Executive Insights: Shannon Hulbert from Opus Interactive

The Data Center Frontier Executive Roundtable features insights from industry executives with lengthy experience in the data center industry. Here’s a look at the insights from Shannon Hulbert of Opus […]

The Data Center Frontier Executive Roundtable features insights from industry executives with lengthy experience in the data center industry. Here’s a look at the insights from Shannon Hulbert of Opus Interactive.

SHANNON HULBERT, Opus Interactive.

Shannon Hulbert, CEO of Opus Interactive, was recently named to Mirror Review’s Top 10 Most Prominent Leaders in Cloud Computing. With a footprint in Iron Mountain’s FISMA-High facility in Manassas, the hybrid cloud and colocation company has achieved 30% growth year over year since 2012 and was included in the Inc. 5000 Fastest Growing Private Companies in the nation for the past 2 years. The company was named to the 2019 CRN Next-Gen 250 List, annual list that recognizes standout IT solution providers that embrace emerging technologies to adapt to an evolving marketplace. A recipient of NCAIED’s Native American 40 Under 40, Shannon brings over 20 years of strategy, marketing, and brand development expertise and currently holds memberships in Infrastructure Masons, Portland Business Journal Leadership Trust, and the Pacific Northwest Defense Coalition.

Prior to her work with Opus Interactive, Shannon headed a marketing services company and specialized in federal, state, tribal, and private initiatives in the energy, tech, and health industries. Her experience includes over 7 years marketing utility energy-efficiency programs across the nation spanning lighting, products, residential, commercial commissioning and retrocommissioning, grocer and multi-family programs, including lead design work for 6 ENERGY STAR award winning programs.

Shannon is also founder of Redbridge Foundation, 501c3 host of the Energy & Tech Tour. The Tour is the first road tour/summer camp committed to educating underserved youth on STEM-related careers in energy and tech. She is an advocate for women in tech, STEM, sustainable energy, and rural connectivity.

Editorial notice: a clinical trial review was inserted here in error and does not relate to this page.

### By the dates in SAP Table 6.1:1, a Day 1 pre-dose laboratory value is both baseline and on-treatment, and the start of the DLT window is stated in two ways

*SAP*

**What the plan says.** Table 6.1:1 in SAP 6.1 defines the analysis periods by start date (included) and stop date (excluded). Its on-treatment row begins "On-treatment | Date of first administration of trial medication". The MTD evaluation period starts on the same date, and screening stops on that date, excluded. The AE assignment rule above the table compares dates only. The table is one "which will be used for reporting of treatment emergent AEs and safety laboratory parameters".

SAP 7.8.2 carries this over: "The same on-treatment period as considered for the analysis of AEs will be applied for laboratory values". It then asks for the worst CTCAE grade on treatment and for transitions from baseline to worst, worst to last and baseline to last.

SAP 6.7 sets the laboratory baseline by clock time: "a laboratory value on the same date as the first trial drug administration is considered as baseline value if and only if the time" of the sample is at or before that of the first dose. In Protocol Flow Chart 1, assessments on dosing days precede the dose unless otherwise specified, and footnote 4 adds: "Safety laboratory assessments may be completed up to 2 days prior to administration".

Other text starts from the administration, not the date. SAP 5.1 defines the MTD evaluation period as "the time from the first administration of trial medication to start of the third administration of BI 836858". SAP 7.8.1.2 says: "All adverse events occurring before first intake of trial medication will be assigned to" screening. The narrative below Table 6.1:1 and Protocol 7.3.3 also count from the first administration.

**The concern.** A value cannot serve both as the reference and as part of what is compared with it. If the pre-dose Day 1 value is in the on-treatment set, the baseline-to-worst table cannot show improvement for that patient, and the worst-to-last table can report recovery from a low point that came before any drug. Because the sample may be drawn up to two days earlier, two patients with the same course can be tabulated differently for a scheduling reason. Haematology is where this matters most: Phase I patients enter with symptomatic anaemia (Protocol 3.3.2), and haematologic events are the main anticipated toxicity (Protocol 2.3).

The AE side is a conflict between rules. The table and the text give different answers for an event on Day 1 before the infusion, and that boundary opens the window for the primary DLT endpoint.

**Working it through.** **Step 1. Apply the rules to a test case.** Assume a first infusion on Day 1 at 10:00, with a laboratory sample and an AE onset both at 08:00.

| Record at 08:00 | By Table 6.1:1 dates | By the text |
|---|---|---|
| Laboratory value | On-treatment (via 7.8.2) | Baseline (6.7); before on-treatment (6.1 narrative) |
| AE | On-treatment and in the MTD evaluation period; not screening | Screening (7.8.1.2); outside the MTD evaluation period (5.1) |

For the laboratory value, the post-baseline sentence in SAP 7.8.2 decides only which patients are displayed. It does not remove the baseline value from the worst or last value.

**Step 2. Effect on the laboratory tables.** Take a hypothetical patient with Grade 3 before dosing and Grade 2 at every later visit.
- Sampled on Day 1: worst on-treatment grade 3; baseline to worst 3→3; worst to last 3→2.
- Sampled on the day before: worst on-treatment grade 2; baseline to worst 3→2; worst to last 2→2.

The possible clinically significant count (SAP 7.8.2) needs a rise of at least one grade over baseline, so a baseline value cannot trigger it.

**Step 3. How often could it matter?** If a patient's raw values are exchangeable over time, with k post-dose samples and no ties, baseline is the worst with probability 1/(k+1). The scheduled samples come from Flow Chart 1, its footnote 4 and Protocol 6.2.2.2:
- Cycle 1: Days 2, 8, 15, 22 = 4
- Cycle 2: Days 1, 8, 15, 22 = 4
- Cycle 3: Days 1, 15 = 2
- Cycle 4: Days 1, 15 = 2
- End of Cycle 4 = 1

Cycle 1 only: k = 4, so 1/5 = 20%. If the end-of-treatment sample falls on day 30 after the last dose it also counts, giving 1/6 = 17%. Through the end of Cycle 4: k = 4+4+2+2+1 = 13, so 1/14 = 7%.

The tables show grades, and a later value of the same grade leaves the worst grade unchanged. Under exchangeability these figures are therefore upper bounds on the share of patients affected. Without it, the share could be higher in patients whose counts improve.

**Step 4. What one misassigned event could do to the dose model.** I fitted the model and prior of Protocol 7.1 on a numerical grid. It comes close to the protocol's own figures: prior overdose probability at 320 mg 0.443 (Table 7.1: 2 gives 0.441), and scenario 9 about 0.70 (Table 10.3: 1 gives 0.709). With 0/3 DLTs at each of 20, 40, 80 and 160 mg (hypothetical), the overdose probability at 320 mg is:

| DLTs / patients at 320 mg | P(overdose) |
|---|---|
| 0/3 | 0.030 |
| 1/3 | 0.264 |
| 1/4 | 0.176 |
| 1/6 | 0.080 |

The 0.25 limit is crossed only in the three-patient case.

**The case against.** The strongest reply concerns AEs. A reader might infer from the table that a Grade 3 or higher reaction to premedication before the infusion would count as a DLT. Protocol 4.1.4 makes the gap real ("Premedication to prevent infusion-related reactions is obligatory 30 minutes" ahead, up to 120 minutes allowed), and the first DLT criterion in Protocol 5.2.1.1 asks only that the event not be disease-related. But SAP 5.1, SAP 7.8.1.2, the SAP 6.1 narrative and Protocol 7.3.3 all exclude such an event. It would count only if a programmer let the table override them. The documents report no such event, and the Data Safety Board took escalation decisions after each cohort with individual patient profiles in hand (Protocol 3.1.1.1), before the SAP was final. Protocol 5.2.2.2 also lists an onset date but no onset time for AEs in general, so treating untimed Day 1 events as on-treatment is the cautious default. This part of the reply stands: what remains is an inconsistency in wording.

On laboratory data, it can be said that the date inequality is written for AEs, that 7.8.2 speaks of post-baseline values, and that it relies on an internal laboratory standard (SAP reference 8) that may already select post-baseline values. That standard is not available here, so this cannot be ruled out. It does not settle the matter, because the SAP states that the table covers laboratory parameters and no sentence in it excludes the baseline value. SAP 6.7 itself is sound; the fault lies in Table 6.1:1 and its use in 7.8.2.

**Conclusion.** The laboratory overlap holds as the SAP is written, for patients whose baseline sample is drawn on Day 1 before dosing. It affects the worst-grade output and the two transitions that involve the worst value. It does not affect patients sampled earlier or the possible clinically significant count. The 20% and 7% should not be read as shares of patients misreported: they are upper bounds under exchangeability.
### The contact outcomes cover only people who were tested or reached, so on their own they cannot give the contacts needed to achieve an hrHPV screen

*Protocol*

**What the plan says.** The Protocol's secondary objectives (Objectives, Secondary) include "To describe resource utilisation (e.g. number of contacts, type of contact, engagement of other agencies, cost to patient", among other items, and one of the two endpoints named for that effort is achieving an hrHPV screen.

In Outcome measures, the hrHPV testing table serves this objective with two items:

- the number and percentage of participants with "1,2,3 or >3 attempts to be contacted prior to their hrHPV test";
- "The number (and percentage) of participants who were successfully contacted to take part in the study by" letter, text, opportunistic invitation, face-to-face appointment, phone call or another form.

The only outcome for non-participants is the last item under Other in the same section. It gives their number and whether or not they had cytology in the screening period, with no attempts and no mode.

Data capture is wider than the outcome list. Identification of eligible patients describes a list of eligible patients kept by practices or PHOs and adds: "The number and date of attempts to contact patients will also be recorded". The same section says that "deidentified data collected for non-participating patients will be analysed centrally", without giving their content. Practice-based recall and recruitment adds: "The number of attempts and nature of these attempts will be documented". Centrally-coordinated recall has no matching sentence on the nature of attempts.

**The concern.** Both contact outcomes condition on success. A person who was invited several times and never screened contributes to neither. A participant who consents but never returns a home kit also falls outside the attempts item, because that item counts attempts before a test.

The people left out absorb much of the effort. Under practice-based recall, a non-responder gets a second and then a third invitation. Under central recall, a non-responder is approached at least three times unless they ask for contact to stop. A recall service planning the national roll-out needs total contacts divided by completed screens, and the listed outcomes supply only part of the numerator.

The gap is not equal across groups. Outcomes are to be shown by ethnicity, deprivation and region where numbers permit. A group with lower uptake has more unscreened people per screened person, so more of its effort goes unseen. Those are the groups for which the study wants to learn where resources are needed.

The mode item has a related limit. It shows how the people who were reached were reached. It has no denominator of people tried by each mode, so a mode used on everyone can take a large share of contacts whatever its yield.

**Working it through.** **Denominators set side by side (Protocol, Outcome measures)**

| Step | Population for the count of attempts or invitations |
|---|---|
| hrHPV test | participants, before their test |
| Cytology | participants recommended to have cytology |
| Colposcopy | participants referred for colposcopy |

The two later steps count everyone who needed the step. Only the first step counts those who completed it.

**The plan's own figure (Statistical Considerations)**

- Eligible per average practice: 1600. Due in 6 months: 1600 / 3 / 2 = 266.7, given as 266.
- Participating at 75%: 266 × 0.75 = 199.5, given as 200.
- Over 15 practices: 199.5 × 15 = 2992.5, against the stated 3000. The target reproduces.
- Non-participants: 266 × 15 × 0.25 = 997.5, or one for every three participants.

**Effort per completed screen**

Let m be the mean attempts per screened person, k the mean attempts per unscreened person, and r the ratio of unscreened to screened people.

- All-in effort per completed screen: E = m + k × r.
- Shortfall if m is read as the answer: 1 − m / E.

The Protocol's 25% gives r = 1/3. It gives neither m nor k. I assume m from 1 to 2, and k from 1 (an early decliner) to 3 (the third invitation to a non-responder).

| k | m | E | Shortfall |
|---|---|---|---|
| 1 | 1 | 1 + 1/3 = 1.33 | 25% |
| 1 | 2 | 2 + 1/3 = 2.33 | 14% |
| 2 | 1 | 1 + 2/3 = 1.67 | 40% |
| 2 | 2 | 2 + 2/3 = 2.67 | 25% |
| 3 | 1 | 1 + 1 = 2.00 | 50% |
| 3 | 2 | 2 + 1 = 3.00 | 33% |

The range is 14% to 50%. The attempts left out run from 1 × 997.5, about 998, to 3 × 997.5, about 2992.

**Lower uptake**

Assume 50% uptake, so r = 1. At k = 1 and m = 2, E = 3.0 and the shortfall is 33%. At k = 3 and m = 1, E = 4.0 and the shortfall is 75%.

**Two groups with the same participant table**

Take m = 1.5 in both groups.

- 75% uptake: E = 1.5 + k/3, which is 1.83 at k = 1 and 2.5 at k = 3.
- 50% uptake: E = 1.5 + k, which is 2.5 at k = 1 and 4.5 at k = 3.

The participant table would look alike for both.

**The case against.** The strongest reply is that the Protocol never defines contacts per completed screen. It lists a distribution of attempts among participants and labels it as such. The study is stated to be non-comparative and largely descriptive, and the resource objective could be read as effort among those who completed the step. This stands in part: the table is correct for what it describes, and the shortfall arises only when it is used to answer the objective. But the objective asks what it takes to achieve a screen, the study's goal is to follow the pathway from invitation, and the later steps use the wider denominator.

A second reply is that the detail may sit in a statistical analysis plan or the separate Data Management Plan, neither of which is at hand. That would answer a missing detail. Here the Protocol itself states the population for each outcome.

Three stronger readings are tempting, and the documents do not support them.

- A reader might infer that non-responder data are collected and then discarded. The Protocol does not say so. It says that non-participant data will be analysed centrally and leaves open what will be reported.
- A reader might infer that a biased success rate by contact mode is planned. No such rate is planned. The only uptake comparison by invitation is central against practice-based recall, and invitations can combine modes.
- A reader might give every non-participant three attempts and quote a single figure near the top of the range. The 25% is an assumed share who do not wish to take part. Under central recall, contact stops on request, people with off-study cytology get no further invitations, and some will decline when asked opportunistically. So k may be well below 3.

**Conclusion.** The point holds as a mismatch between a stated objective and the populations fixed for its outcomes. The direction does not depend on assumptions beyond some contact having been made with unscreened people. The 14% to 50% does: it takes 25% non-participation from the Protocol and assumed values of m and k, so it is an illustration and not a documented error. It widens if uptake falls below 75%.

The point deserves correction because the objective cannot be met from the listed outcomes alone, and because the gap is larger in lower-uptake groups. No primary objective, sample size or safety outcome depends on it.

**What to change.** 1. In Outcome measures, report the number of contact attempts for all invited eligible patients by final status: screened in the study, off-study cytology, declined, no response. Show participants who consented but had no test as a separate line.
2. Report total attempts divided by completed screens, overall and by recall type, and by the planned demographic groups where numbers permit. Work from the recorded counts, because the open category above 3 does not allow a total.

Here’s the full text of Shannon Hulbert’s insights from our Executive Roundtable:

Data Center Frontier: Is liquid cooling gaining traction? What are the key factors that will guide whether liquid cooling technologies see greater adoption?

The market for liquid cooling is forecasting a CAGR of 20% annually to reach 7 billion by 2028. The demand for liquid cooling is driven by data growth and increased energy use. As data and energy consumption grow, the need to find ways to improve efficiencies increases. Right now, global data traffic more than doubles every 4 years. A billion more people coming online in developing countries, the Internet of Things (IoT), driverless cars, robots, and artificial intelligence (AI) is why US researchers expect global power consumption to triple in the next 5 years.

Today, datacenters consume close to 2% of the world’s energy. It’s estimated that the information and communications technology (ITC) sector will use 20% of all the world’s electricity by 2025 – emitting up to 5.5% of all carbon emissions. This is driving a search for alternative energy sources as well as improvement of energy efficiency across the space from edge to cloud.

Similar to the way the data center and cloud industries are moving to hybrid approaches, different regions and different use cases will likely determine where and how we see adoption. Considerations might be, warm regions vs cold, high energy cost vs lower, high performance compute vs cold storage. Additionally, the technology of the liquid cooling is happening at multiple levels from facility to equipment to architecture.

Either way, safe to say we’ll see demand and innovation continue to grow in the market.

Data Center Frontier: Cloud, colo, on-premises and edge … deployment options abound. What trends are you seeing in where customers are deploying workloads, and how are these decisions changing?